I imagine that there's dozens of different ideas different people would have here - a lot of them would probably be happy scenes, but some of them not.  Me personally, I see a litter of kittens tumbling over each other, pouncing on tails, chasing each other, jumping all over the furniture, swinging off the curtains, hissing, jumping out from behind doorways, and generally creating cute, mischievous mayhem.  I can also see a jittery kid doing cartwheels and trying to avoid stepping on cracks in the pavement - it's a jittery sort of tune, as well as an upbeat one.

But now I'm going down the pensieve to when I was 14, and first started hearing this song.  Classmates around me were beginning to be bug-eyed over each other.  As the baby of the class, a year younger than my peers, I put on an anthropology hat and did a lot of observing.  I saw nothing I aspired to, in the romantic practice course others were entering.  Just a lot of giggling and innuendo, garishly bruised necks (it was a thing for a while, and cynical me still thinks it's basically a calling card, like a dog urinating on a lamp post), girls angsting, obnoxious boys leering openly, shy boys hiding around corners, female classmates asking me to rate various male backsides out of 10 (on what criteria exactly? and for what purposes?) while I boggled at the question (I'm not interested in people's backsides, I'm interested in their ideas).

Close To Me was a good soundtrack to that, back then.  The title lent itself to the theme, although on close examination the lyrics are sufficiently ambiguous to not necessarily be about that.  And the song sort of reinforced for me what I saw of my peers' romantic experimentation:  It seemed like it was stressful, wrought, decidedly un-fun, not the kind of experience I wanted to volunteer for - I'd stick to reading encyclopaedias, Thesauruses, dictionaries and the Hitchhiker's Guide To The Galaxy to have a jolly old time, thank you very much - and lose myself in the alternative universes of literature, poetry and music.  It seemed a much more productive and low-stress option.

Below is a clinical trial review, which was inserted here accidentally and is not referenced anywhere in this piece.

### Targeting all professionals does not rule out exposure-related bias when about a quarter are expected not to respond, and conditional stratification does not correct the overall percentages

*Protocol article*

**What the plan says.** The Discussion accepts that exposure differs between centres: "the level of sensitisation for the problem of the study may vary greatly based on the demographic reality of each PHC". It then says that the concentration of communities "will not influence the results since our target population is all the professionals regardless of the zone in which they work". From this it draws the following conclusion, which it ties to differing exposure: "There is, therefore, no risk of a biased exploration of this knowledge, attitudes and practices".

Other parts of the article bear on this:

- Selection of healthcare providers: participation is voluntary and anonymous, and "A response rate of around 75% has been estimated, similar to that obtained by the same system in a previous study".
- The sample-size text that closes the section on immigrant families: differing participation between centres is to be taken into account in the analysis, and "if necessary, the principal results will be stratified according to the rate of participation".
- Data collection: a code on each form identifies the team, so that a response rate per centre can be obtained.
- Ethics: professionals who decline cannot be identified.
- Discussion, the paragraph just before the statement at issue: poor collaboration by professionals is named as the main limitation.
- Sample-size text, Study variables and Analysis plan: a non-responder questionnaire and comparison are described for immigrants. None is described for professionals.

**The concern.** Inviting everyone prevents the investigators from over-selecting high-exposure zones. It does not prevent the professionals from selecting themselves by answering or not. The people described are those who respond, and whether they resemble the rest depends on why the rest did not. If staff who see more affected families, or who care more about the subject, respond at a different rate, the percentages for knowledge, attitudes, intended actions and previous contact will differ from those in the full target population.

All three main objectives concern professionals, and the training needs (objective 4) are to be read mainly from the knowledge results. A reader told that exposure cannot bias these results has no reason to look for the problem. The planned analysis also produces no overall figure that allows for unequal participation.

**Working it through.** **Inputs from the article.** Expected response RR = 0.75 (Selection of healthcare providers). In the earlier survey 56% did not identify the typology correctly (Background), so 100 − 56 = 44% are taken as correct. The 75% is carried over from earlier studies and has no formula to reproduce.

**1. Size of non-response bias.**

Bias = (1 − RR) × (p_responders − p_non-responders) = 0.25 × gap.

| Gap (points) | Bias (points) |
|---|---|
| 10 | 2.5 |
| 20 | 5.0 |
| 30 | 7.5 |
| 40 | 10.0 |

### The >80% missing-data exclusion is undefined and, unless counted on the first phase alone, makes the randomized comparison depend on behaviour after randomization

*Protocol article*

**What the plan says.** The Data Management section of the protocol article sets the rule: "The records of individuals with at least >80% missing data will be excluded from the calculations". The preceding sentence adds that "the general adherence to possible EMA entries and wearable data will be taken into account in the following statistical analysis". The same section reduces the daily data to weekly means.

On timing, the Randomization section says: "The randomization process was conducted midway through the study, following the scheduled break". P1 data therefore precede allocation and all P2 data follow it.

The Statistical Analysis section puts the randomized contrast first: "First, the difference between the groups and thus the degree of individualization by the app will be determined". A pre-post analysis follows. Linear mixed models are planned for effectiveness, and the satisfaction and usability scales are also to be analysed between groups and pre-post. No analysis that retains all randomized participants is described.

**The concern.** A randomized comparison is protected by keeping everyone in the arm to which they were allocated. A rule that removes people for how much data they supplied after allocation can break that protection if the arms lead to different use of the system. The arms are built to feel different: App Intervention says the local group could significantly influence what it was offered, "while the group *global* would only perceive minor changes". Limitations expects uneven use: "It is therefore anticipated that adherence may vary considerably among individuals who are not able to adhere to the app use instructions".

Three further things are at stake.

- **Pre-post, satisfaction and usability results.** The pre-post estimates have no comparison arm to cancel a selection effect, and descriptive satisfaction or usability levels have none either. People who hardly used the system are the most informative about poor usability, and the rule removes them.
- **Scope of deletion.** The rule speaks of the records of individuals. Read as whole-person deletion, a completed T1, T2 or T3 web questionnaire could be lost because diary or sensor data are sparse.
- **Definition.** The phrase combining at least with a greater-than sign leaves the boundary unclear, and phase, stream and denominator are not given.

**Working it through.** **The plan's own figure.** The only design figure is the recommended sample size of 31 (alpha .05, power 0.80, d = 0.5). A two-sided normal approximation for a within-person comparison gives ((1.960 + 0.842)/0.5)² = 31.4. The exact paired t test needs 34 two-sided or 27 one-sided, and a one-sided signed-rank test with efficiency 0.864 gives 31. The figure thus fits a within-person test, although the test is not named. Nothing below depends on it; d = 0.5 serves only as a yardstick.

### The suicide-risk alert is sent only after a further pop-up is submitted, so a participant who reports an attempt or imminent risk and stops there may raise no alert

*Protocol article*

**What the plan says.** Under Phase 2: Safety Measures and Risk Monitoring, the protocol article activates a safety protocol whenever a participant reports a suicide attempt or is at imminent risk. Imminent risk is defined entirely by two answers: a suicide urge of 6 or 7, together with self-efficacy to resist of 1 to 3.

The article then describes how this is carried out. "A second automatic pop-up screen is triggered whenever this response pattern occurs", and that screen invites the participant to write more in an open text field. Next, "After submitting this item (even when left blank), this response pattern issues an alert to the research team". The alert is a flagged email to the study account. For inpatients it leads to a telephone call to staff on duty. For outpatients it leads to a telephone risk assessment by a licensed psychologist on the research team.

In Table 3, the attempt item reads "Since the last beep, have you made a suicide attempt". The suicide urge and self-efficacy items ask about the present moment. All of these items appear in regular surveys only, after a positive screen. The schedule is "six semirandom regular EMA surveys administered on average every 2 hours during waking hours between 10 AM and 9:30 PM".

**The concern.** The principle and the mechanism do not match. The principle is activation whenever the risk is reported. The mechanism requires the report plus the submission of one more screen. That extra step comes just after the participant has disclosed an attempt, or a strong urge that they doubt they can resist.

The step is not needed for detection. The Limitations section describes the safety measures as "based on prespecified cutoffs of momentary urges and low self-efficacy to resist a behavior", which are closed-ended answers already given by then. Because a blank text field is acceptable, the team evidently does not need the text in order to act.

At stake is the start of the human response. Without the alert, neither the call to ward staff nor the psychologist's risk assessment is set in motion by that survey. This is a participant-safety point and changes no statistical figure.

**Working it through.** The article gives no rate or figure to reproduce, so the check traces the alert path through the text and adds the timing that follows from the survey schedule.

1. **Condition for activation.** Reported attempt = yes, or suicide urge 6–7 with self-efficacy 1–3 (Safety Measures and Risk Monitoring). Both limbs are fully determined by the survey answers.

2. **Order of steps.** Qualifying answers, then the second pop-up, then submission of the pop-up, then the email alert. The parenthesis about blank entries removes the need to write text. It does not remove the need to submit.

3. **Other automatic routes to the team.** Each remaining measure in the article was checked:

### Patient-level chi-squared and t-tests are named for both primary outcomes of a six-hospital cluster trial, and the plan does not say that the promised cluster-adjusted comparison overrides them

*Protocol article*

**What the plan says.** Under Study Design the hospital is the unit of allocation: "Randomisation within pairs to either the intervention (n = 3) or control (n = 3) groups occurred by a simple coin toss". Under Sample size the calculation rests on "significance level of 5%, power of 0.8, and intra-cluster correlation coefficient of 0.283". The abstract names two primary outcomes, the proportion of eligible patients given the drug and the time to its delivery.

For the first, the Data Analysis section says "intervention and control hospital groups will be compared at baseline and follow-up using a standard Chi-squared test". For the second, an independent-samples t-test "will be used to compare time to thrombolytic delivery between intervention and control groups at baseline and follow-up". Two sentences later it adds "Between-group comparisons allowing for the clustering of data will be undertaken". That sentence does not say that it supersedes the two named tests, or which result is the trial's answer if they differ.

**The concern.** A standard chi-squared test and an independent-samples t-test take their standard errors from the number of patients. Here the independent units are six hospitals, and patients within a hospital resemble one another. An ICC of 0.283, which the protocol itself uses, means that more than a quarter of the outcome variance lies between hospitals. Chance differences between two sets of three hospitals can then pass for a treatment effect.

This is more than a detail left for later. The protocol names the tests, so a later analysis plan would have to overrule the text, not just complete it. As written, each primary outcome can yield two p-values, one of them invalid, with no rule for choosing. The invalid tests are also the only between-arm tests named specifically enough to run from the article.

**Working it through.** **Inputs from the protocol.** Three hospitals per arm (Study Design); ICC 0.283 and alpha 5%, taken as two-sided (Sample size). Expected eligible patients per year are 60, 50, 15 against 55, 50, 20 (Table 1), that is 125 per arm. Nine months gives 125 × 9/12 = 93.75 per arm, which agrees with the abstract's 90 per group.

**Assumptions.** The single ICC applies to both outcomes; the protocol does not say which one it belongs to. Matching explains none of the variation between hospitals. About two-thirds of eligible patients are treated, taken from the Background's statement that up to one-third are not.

In many ways I think that 14-year-old was right, and if she'd been able to stick to her guns, she'd have had an easier time of it; but alas, we're all subject to some really mind-bending biochemistry courtesy of our DNA (and courtesy of childhood trauma, as well, for those who've experienced that).  To this day, I think you could use Close To Me as an effective warning for starry-eyed, hormonally-hijacked adolescents and adults:  Think before you go through that door.  You may end up disappointed.

But you know, that's just me, I grew up in emotional chaos and really didn't want more of the same.  Of course I got it anyway, probably less so than if I'd not been wary and hadn't fought it - but at least my story ended up with - well, it would be a happy ending if I died today, but I hope it's a happy middle, and that I can enjoy that for another couple of decades, and have it be a happy ending as well, but we can't take anything like that for granted.

Let's turn now from what the song personally made me reflect on, to what its writer said about it, which is that it's about the "disappointment of dreams made real" and a "sense of impending doom" returning from childhood (see here (https://genius.com/The-cure-close-to-me-lyrics)).  Both of these come through very effectively, and both of them are applicable - to all sorts of situations, inviting you in to process your own stuff - did you know you can buy a full-price Cure CD for less than it costs to have an hour of psychotherapy?  :winking_tongue

I'm just having a think if any of my dreams coming true disappointed me.  The major ones, no.  But maybe by the time that happened, my expectations were more realistic than what young people's tend to be.  Having said that, I've been very lucky to have done a lot of things that were personally meaningful to me, and that's still how it is.  I don't look back at any of the professional work I did in my life with regret - it was worth it, and of course there's always bad patches, and purple patches.  I don't regret what we're doing now, living off-grid in a self-fandangled house and looking after an ecosystem.  I don't regret whom I married, he's still my favourite person and I'm appreciating him more, rather than less, as time goes by; and we're both still growing and learning as people.

I once saw a sign above a colleague's desk:  "IF ALL ELSE FAILS, LOWER YOUR EXPECTATIONS."  That made me laugh, and sometimes it's true.  I think I've tended to place my highest expectations on my own self, rather than on what was going to be dished up to me, or particular experiences - and I'm also pretty good at gratitude.  All of those traits can become a trap too, of course - there's a lot of juggling in life.

Regardless of that, my biggest gripe isn't being disappointed with experiences, but not being able to fit as much into 24 hours as I'd ideally like to.  :lol:

By the way, if anyone knows what the reference to "my/the head on the door" is about, please let me know.***  I've read a theory in the link above that you can get to by clicking the highlighted line in the song text, but somehow I can't buy that one - it seems way too far-fetched and unsupported, to me - it feels like the tail is wagging the dog.  What do you think?

I'm happy to come back to this or anything else at anytime if anyone wants to jump in, but apart from that, I'm going to zoom through the next couple of tracks soon and then return to KMKMKM, which I want to look at in more detail and haven't yet.  :cool

***PS:  Found something that cleared up the mystery: